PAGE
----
Well known for his outspoken letters to the editor, and other writings, life after retirement has not been mundane for Chuck. He has remained pro-active as a pro-peace, anti-war activist; as an unwavering advocate for the environment; and as a voice for both human rights and civil rights, all of which are based on his understanding of the gospel message, as seen through the eyes of justice — “Reverence for all life; overcoming evil with good; and to love God with your whole heart and mind.”
He has even been known to call into accountability the very organizations that he helped create, for failing to adhere to the purpose for which they were created.
In 1980, at the age of 62, Chuck wrote, “Any solution based on non-renewable resources is a temporary solution – if not for us, then for our grandchildren, or theirs. To my way of thinking, the only real solution, and one that any conscientious citizen can wholeheartedly support, is one that relies on conservation and on non-polluting renewable resources. The knowledge and skills for this kind of program are already here.”
Fifteen years later, in his book, “Ruminations of a Certiﬁed Groundhog” (published in 1995), Chuck writes, “ . . . an even greater threat to our survival is the wanton destruction of our physical environment. This piece of the world we occupy was probably one of the most generously endowed with natural resources of any on earth. Now, most of the readily available resources have been reaped and destroyed. Our oil reserves are about gone, and would be if we hadn’t been importing oil from other countries. Now we are looking at natural gas as a possible replacement as though we [think] it will last forever, which it won’t. We’re down to the last ﬁve percent of our old-growth timber. A big part of our top soil has washed down the rivers, and what is left is becoming poisoned. Our air is badly polluted and much of our ground water is unﬁt to drink. Environmental destruction has probably been the chief cause for the failure of other great civilizations . . .”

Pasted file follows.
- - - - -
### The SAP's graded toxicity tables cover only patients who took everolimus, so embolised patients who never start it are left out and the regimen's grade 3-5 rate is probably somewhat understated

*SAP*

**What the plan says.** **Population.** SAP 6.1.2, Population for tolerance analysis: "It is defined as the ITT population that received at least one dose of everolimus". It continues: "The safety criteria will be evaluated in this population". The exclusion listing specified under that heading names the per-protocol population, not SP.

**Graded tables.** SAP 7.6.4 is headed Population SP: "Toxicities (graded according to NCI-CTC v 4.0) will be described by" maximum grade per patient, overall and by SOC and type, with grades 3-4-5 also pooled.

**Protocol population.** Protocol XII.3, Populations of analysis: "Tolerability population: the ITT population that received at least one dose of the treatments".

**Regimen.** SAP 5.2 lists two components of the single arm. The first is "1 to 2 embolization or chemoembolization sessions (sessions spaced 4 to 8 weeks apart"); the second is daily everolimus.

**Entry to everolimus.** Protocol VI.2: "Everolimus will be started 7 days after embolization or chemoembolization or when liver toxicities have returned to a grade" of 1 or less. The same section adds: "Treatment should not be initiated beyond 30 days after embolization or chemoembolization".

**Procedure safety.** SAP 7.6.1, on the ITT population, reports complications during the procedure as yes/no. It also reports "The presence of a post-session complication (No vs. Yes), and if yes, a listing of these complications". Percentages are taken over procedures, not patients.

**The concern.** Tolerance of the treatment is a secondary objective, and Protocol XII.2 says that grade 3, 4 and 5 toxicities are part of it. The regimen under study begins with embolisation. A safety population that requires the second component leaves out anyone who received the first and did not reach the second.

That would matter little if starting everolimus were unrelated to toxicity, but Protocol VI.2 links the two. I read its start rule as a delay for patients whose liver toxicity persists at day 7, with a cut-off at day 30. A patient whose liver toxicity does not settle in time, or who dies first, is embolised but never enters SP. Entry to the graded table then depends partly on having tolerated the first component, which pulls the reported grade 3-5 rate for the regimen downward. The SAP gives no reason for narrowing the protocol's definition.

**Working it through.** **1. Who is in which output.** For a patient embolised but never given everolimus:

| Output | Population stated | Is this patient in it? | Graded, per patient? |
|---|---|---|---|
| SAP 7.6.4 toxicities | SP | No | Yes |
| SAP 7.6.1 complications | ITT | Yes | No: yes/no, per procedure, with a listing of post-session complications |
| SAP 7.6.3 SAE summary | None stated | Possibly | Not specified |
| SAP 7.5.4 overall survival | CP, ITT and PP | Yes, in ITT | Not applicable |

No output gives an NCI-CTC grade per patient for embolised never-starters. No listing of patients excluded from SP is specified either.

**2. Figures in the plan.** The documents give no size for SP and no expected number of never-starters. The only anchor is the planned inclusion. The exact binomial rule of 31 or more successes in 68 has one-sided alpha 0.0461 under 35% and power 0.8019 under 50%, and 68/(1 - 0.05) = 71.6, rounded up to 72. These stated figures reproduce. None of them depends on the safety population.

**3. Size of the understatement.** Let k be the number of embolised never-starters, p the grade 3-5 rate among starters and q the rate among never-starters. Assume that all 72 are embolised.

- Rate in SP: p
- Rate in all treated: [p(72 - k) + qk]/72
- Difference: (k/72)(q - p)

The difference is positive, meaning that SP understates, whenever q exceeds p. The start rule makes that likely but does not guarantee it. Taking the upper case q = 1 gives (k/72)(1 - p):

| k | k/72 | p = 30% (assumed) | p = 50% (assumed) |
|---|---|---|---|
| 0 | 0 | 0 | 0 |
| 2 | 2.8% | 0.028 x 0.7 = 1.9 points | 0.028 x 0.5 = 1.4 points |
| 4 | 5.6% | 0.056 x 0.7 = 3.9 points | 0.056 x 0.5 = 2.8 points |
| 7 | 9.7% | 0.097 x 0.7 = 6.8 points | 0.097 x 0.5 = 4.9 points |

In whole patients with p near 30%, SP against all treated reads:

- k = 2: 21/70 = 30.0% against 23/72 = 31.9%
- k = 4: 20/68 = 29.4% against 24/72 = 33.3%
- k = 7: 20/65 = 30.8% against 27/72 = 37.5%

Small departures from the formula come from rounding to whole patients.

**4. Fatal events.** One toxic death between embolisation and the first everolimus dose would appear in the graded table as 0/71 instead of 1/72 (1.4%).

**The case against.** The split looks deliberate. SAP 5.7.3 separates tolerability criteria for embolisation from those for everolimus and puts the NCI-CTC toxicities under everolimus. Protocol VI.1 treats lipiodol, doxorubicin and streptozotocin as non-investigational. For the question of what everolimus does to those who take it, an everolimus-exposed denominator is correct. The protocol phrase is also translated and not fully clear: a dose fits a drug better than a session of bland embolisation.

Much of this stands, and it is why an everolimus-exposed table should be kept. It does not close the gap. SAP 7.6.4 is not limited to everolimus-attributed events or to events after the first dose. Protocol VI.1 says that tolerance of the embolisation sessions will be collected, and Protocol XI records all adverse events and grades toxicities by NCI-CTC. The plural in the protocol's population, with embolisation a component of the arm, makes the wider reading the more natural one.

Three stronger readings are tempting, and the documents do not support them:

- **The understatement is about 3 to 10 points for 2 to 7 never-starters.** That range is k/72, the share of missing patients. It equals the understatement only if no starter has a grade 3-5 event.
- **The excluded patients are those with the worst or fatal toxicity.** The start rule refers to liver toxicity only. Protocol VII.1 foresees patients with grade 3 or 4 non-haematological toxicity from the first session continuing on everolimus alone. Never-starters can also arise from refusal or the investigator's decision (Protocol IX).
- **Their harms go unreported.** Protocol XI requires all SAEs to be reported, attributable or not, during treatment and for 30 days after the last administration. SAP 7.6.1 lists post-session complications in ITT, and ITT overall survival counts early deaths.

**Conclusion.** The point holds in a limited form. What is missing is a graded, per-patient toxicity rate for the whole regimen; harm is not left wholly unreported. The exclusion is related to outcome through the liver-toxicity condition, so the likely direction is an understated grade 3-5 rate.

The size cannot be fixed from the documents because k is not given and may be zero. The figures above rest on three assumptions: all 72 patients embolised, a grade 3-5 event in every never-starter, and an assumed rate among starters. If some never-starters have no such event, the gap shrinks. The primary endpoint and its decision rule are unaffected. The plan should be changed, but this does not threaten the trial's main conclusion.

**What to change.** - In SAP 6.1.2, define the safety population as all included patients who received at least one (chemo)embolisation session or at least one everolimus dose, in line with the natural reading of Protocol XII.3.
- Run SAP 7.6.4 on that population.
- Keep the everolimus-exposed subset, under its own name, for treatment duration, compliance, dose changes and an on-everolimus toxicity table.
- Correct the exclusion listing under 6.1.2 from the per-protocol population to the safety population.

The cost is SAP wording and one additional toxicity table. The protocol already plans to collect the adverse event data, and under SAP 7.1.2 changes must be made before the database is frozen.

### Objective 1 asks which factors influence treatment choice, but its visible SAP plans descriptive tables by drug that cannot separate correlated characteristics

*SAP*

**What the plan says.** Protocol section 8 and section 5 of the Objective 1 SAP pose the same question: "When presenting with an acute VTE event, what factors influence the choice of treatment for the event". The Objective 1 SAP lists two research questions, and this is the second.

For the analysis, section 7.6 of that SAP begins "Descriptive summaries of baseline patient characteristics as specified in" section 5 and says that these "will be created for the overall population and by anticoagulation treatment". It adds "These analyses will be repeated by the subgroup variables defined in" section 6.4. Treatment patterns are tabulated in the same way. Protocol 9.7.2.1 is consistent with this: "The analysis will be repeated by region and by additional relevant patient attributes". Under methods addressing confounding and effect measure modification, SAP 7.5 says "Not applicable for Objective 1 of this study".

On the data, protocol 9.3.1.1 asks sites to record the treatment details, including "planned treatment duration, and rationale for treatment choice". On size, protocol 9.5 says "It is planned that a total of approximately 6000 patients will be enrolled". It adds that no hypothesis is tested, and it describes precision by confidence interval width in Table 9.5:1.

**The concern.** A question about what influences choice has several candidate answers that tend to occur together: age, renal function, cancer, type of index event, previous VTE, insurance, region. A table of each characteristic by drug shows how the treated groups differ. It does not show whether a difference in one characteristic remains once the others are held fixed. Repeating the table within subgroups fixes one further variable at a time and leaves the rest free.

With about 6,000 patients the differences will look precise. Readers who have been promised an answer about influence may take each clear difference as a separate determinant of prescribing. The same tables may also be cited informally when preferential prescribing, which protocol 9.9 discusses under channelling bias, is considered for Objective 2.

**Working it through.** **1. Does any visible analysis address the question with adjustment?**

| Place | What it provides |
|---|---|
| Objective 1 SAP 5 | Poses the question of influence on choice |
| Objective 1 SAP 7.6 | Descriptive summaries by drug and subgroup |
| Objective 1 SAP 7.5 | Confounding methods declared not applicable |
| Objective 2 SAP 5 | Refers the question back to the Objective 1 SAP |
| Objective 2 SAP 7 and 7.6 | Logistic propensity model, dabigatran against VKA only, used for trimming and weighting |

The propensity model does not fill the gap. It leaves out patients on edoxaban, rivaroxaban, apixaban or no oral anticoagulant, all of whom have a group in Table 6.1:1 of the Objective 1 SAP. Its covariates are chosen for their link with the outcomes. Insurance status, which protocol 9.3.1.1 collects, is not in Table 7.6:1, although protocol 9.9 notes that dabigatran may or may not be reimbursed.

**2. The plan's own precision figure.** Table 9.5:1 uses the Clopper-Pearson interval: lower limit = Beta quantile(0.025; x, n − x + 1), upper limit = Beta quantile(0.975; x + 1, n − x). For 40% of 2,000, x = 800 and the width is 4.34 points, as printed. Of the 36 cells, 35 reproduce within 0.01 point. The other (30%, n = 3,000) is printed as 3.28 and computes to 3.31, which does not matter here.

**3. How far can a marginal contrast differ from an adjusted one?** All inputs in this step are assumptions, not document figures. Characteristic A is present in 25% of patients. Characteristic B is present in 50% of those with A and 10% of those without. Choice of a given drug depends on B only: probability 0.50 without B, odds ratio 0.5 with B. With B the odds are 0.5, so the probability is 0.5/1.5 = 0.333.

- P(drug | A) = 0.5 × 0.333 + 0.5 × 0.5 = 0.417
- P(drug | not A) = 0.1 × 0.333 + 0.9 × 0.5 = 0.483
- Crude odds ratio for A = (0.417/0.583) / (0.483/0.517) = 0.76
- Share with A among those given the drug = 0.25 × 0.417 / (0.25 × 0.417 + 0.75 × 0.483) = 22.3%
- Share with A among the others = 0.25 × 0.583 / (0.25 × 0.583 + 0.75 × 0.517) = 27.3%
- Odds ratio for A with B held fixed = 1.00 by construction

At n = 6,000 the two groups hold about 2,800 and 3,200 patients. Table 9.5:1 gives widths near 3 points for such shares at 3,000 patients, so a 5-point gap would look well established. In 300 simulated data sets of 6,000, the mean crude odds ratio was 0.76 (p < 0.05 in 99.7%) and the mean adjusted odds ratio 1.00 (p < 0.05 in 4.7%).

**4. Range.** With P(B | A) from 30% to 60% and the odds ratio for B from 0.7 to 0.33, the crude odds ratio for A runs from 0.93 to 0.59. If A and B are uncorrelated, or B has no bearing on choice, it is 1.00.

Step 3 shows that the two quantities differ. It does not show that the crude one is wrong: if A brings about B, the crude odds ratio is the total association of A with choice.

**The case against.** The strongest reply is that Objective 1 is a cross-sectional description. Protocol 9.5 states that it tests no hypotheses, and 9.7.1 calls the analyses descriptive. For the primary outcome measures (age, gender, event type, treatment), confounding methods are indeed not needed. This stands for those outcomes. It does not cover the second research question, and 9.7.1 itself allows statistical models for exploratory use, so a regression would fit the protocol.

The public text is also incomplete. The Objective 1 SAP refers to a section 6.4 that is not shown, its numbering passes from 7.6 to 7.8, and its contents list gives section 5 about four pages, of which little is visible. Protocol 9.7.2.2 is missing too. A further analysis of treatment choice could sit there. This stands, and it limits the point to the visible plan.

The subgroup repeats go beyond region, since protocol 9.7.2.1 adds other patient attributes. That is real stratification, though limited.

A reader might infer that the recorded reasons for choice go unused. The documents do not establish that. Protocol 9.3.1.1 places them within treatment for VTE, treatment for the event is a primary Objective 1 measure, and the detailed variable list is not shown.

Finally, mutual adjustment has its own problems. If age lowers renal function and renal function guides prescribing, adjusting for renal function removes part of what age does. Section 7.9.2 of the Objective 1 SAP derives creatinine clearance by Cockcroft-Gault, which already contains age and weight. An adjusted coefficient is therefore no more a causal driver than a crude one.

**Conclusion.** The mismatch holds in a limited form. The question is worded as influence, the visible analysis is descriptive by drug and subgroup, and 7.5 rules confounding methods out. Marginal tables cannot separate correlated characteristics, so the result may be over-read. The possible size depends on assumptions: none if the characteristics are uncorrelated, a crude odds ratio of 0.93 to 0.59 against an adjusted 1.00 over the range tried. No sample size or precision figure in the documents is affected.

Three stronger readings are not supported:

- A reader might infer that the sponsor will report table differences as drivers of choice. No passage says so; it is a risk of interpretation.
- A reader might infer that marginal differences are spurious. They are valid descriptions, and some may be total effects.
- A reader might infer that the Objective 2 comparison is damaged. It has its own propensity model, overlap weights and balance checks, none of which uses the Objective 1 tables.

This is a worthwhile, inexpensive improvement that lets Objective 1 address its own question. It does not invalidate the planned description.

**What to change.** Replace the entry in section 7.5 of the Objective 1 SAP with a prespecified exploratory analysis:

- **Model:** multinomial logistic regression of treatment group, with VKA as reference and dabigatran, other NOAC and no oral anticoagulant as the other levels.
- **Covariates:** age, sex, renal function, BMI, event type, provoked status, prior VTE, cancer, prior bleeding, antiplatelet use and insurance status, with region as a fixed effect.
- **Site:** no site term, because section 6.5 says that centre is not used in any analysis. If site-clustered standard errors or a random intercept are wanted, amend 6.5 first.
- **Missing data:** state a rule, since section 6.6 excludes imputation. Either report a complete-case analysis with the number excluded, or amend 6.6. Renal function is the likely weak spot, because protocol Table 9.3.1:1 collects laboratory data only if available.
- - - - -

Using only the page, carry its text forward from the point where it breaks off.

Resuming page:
“But then, why should a civilization that is so violent and destructive and wasteful and unjust go on forever? Like a 75-year old body, its days are numbered.”
Through the years, Betsy has become his strongest supporter and loving critic. Sadly, however, Fred passed away in February1997.
No matter what some people may call him—“tree hugger; bleeding heart liberal; environmental radical, or peace-nik,” this 90-year curmudgeon remains true to himself, a man of integrity and principle, authentic in his faith in God and committed to making the world a better place for everyone. blog comments powered by Disqus